* Plus an extra car at least every ~30 seconds during peak times as per your very own traffic report. Do you still "expect" all this to "not be an issue" (these are your numbers and your words) for the people of Linda Mar, John?
Peter George |
August 16, 2021 at 05:53 PM
That's Latin, Darling. Now I really hate him.
Linty Marr |
August 16, 2021 at 07:02 AM
Regarding snark, res ipsa loquitor.
Ceteris paribus, I much prefer intelligent banter.
This is about as snarky as I allow for myself.
If you do not know what it means, it is Latin, look it up.
John Kontrabecki |
August 15, 2021 at 11:11 AM
John Kontrabecki doesn’t put much stock in something created by the United States Department of Transportation, Bureau of Transportation Statistics – "Average weekday household vehicle trips by U.S. Census Tract (per day) as estimated in Local Area Transportation Characteristics by Household dataset" – because he doesn’t know how they gathered the data.
The Bureau of Transportation Statistics website describes the data sources and includes links to the data and the methodology. "The Bureau of Transportation Statistics (BTS) developed a model that allows for Census tract estimation using the National Household Travel Survey (NHTS) data along with American Community Survey (ACS) data from the Census Bureau."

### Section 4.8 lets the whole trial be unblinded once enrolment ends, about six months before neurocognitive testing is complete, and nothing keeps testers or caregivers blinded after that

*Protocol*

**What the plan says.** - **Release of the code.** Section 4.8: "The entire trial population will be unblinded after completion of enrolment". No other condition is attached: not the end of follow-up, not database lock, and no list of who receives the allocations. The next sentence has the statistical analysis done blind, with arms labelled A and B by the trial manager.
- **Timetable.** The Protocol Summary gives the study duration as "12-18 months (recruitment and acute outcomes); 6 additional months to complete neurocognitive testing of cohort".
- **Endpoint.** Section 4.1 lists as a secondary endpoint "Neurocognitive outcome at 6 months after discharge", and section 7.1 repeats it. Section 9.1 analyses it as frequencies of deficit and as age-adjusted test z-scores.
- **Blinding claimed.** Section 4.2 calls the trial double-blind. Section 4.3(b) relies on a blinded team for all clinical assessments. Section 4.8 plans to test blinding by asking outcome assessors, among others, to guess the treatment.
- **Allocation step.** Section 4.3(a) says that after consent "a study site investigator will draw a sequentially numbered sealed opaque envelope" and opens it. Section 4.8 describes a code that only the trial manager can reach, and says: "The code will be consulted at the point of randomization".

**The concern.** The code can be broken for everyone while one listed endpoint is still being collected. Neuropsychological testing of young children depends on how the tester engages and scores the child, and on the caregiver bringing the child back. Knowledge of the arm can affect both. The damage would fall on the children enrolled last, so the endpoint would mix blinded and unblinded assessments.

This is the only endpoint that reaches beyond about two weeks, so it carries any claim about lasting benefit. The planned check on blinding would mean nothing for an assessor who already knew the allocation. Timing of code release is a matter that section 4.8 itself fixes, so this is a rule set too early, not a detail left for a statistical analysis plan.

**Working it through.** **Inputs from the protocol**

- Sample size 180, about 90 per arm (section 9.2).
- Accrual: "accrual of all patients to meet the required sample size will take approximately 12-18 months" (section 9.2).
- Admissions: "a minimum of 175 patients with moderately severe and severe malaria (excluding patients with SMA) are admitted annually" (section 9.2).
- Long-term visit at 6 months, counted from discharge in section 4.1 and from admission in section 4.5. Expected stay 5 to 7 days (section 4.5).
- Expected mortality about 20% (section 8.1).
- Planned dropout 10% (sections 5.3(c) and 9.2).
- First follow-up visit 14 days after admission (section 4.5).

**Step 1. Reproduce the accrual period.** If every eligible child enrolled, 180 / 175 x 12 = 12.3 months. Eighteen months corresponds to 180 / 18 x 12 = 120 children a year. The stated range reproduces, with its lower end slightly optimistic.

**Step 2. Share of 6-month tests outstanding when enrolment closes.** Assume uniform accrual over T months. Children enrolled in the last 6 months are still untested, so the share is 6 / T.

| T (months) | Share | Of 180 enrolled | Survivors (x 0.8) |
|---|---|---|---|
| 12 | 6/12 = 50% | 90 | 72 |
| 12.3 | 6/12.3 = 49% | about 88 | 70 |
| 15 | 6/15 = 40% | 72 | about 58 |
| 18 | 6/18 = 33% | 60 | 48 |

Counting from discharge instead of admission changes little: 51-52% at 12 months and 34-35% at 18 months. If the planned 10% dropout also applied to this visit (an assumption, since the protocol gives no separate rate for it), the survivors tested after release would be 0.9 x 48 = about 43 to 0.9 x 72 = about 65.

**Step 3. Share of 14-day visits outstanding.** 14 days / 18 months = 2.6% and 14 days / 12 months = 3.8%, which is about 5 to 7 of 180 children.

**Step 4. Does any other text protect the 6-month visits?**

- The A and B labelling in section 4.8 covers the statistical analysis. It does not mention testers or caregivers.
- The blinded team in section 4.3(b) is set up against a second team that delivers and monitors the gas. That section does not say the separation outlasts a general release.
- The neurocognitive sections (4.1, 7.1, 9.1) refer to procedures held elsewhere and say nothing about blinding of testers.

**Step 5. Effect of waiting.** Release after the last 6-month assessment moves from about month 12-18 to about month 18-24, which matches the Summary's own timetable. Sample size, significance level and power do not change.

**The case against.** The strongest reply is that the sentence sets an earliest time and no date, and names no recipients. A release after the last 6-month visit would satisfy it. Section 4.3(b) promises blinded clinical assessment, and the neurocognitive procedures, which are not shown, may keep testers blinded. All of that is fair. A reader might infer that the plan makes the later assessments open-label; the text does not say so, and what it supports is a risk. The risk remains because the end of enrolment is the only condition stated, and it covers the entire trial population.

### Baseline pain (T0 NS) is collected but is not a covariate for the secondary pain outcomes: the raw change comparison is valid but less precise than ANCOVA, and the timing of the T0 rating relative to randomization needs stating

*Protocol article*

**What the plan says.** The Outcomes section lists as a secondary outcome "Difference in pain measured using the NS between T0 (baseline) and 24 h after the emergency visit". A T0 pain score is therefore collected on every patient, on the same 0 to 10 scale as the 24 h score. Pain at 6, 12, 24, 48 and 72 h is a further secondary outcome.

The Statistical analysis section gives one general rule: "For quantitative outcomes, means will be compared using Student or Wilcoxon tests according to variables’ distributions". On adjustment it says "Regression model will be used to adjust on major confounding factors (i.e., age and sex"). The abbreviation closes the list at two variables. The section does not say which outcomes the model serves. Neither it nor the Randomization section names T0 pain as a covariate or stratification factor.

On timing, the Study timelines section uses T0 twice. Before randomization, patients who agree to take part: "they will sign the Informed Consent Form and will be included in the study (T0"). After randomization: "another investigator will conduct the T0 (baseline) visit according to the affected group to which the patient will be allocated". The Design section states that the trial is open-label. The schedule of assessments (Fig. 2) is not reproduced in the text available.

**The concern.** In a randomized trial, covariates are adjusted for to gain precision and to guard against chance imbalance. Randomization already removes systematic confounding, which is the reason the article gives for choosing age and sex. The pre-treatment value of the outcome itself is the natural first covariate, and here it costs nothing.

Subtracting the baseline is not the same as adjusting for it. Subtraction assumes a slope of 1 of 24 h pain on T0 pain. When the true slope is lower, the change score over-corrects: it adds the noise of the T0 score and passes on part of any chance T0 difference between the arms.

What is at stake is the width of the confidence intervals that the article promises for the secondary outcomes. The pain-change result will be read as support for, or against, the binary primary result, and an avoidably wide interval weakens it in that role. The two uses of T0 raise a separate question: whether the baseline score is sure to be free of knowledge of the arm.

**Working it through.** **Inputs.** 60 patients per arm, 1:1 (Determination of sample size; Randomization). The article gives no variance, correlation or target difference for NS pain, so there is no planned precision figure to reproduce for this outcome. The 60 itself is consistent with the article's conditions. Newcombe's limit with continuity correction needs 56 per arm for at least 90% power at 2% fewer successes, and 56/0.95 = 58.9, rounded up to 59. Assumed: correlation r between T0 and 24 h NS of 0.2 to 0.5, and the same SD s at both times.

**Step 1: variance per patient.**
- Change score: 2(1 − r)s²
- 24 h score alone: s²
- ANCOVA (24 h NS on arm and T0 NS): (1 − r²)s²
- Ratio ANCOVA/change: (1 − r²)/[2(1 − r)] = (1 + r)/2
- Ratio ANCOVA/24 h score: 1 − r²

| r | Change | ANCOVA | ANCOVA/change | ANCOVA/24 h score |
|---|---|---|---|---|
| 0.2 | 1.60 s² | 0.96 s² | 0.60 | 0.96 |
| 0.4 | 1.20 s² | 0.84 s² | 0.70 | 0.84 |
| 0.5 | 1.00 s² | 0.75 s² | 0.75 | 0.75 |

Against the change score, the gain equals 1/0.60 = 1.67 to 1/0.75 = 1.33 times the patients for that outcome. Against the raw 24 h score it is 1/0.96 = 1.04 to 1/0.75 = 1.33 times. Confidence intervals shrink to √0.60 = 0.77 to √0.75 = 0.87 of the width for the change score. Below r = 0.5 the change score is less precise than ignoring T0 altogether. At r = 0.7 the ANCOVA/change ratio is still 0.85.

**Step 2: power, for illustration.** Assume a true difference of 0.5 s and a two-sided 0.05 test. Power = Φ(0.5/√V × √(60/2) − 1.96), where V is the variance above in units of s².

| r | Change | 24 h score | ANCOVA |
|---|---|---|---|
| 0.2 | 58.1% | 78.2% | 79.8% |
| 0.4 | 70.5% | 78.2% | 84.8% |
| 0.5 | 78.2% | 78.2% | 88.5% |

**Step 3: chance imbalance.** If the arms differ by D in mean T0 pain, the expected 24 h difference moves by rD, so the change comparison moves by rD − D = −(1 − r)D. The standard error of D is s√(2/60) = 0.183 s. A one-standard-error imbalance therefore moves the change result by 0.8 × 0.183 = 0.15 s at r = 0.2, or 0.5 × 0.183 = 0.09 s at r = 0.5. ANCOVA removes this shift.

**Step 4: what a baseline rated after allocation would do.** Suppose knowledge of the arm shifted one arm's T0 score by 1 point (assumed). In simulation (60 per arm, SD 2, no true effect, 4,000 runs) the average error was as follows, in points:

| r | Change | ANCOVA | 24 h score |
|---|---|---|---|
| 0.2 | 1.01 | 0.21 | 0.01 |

Methodology for 2017 Local Area Transportation Characteristics for Households
Appendix A - Regression Models Used for Estimating Household Travel
Appendix B - Validation Results
Appendix C - Distribution of Estimated Household Travel
Appendix D - Data Dictionary
Appendix E - Regression Models Used for Estimating Household Travel by Number of Vehicles Available and Household Size
Peter Loeb |
August 14, 2021 at 11:47 PM
RE: snarky comments on Riptide. "This is not a forum for snarky comments." I guess John Maybury has retired. I've built my entire Riptide persona on snark. Oh the humanity!
(Editor's Note: Au contraire! To paraphrase Mark Twain, the reports of my retirement have been greatly exaggerated. And as to Riptide editorial policy, we have never banned snark; it is our lifeblood. But we do try to be fair and balanced — like a Fox.)
Linty Marr |
August 14, 2021 at 02:32 PM
Thank you for sharing where the data you referenced previously came from. I did not know the Bureau of Transportation Statistics published this. I also do not know how they gathered the data used to derive this graphic. I do know how our traffic engineer created his data. He used traffic counting devices at key locations to do an actual physical data count. This is data that was physically collected and serves as the basis for his study.